Over 300 attorneys participated in this program. She also was interviewed in February on Pacifica Radio’s “Open Forum” show discussing proposed Texas legislation governing human slavery. She recently developed the curriculum for a national program sponsored by the Vera Institute of Justice and the Department of Justice on best practices in delivering “Know Your Rights” presentations to detained immigrant minors. Ms. Chandler guided University of Houston law students in presentation of some of the materials. As part of her grant-funded clinical program working with University of Houston law students to advise detained juveniles in the Corpus Christi Bokenkamp facility regarding their rights, Ms. Chandler met with representatives of the Department of Justice Executive Office of Immigration Review to discuss issues that have arisen in legal representation of these individuals.


Seth J. Chandler had his peer-reviewed paper “Restricted Non-Cooperative Game Theory” accepted for publication in Lecture Notes in Computer Science (Springer) and for presentation this May in Beijing at the International Conference on Computational Science. He also joined an ABA inspection of the University of Missouri, Kansas City, Law School.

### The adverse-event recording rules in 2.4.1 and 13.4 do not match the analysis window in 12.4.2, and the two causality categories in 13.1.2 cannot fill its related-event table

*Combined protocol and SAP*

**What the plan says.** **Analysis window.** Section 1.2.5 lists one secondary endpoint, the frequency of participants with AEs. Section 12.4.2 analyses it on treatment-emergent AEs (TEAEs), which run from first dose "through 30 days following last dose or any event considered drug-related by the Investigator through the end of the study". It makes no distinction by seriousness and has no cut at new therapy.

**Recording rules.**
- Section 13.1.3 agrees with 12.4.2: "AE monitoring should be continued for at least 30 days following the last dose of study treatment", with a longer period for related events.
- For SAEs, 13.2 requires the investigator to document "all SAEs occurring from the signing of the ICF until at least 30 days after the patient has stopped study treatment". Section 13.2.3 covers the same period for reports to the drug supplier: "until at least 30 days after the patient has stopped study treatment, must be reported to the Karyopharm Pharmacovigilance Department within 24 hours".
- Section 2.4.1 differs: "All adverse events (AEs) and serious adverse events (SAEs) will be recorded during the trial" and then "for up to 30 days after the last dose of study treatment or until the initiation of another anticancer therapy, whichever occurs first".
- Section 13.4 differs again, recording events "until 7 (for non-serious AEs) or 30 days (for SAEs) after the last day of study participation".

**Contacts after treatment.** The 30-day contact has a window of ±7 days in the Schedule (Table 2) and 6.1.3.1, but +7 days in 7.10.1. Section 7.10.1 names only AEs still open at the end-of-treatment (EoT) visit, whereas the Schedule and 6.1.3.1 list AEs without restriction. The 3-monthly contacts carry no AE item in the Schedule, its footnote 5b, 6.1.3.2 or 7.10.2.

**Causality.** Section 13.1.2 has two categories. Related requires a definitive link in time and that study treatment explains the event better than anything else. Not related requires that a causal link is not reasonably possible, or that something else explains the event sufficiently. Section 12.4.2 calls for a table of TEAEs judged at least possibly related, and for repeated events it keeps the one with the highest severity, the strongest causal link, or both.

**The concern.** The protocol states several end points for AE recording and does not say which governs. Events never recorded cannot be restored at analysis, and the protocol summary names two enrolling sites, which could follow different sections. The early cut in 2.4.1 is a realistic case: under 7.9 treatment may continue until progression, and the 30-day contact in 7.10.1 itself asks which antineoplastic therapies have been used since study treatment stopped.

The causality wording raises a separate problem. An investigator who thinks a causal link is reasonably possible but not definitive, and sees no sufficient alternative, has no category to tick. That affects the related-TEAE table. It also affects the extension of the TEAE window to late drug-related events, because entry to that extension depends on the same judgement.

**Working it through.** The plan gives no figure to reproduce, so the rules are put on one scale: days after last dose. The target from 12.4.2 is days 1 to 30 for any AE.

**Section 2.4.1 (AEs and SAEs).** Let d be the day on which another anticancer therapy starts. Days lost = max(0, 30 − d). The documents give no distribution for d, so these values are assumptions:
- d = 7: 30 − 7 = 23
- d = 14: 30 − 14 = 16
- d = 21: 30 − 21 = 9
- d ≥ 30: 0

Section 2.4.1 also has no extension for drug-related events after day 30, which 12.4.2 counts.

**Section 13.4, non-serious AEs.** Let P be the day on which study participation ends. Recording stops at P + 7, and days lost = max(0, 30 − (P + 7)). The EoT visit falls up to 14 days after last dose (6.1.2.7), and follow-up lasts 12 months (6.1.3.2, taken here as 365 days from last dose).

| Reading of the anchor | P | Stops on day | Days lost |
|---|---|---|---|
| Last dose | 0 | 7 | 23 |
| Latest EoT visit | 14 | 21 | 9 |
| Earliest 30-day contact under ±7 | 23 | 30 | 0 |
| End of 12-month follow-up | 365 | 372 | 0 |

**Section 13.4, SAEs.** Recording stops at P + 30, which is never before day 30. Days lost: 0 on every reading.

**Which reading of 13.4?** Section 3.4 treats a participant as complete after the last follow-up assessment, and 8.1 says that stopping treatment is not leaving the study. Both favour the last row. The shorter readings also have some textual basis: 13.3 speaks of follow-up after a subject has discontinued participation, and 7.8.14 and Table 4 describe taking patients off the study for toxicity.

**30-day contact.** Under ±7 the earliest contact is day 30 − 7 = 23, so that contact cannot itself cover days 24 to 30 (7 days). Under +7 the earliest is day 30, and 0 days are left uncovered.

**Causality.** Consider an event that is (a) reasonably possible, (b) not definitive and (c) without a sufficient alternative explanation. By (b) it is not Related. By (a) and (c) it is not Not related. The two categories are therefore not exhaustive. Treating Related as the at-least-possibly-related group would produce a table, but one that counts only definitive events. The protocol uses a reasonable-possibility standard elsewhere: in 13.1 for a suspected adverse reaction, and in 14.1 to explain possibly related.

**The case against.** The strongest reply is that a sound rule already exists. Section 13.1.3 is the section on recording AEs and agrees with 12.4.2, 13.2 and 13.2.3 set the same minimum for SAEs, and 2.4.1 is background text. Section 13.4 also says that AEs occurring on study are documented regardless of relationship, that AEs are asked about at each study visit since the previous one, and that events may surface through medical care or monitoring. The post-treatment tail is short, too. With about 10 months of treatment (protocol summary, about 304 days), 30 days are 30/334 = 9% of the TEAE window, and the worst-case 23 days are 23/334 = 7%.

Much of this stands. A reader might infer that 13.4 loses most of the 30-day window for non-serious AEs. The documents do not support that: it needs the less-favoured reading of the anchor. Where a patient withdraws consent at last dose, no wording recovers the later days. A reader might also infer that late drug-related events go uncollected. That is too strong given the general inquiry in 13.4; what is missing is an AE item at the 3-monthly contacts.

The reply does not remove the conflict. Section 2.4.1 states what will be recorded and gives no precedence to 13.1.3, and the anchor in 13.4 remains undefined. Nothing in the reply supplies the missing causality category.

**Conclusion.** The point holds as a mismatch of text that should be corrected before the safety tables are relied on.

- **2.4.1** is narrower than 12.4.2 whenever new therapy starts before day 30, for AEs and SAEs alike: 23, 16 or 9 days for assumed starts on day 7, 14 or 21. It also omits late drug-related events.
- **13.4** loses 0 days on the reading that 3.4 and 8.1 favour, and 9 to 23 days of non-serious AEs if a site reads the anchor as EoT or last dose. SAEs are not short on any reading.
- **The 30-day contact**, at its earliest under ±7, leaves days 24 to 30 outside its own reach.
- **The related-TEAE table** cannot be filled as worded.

Victor Flatt remote broadcast a presentation on the likelihood of mandatory carbon dioxides cuts in the United States at the International Carbon Trading Conference in January. The British Government, the City of Houston, and the Greater Houston Partnership sponsored the conference. Professor Flatt will also present a university wide lecture at Seattle University on possible federal legislation dealing with climate change. In February, Professor Flatt published an op-ed in the Houston Chronicle on the City of Houston’s use of its nuisance ordinance to control air toxins.